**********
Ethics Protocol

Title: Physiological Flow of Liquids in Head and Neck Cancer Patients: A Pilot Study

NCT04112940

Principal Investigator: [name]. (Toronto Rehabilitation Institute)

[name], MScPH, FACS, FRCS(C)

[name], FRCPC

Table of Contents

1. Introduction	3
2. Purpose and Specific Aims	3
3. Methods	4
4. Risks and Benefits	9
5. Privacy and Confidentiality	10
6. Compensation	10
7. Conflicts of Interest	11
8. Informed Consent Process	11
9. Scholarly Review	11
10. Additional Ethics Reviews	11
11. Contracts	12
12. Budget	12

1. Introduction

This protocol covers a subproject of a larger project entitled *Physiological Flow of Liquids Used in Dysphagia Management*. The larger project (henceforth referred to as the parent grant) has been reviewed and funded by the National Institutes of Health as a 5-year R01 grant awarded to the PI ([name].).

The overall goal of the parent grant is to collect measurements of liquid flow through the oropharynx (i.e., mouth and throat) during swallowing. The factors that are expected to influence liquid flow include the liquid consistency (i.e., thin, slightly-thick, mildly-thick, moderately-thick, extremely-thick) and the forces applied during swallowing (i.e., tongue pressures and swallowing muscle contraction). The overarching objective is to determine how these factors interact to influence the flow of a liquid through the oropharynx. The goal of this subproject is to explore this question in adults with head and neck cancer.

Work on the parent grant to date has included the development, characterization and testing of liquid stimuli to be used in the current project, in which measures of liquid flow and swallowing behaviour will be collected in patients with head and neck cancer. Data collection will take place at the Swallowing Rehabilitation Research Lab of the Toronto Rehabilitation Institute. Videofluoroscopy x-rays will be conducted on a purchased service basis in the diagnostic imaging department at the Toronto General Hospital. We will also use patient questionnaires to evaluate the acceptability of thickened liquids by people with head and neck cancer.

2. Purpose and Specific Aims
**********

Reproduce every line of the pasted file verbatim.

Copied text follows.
Ethics Protocol

Title: Physiological Flow of Liquids in Head and Neck Cancer Patients: A Pilot Study

NCT04112940

Principal Investigator: [name]. (Toronto Rehabilitation Institute)

[name], MScPH, FACS, FRCS(C)

[name], FRCPC

Table of Contents

1. Introduction	3
2. Purpose and Specific Aims	3
3. Methods	4
4. Risks and Benefits	9
5. Privacy and Confidentiality	10
6. Compensation	10
7. Conflicts of Interest	11
8. Informed Consent Process	11
9. Scholarly Review	11
10. Additional Ethics Reviews	11
11. Contracts	12
12. Budget	12

1. Introduction

This protocol covers a subproject of a larger project entitled *Physiological Flow of Liquids Used in Dysphagia Management*. The larger project (henceforth referred to as the parent grant) has been reviewed and funded by the National Institutes of Health as a 5-year R01 grant awarded to the PI ([name].).

The overall goal of the parent grant is to collect measurements of liquid flow through the oropharynx (i.e., mouth and throat) during swallowing. The factors that are expected to influence liquid flow include the liquid consistency (i.e., thin, slightly-thick, mildly-thick, moderately-thick, extremely-thick) and the forces applied during swallowing (i.e., tongue pressures and swallowing muscle contraction). The overarching objective is to determine how these factors interact to influence the flow of a liquid through the oropharynx. The goal of this subproject is to explore this question in adults with head and neck cancer.

Work on the parent grant to date has included the development, characterization and testing of liquid stimuli to be used in the current project, in which measures of liquid flow and swallowing behaviour will be collected in patients with head and neck cancer. Data collection will take place at the Swallowing Rehabilitation Research Lab of the Toronto Rehabilitation Institute. Videofluoroscopy x-rays will be conducted on a purchased service basis in the diagnostic imaging department at the Toronto General Hospital. We will also use patient questionnaires to evaluate the acceptability of thickened liquids by people with head and neck cancer.

2. Purpose and Specific Aims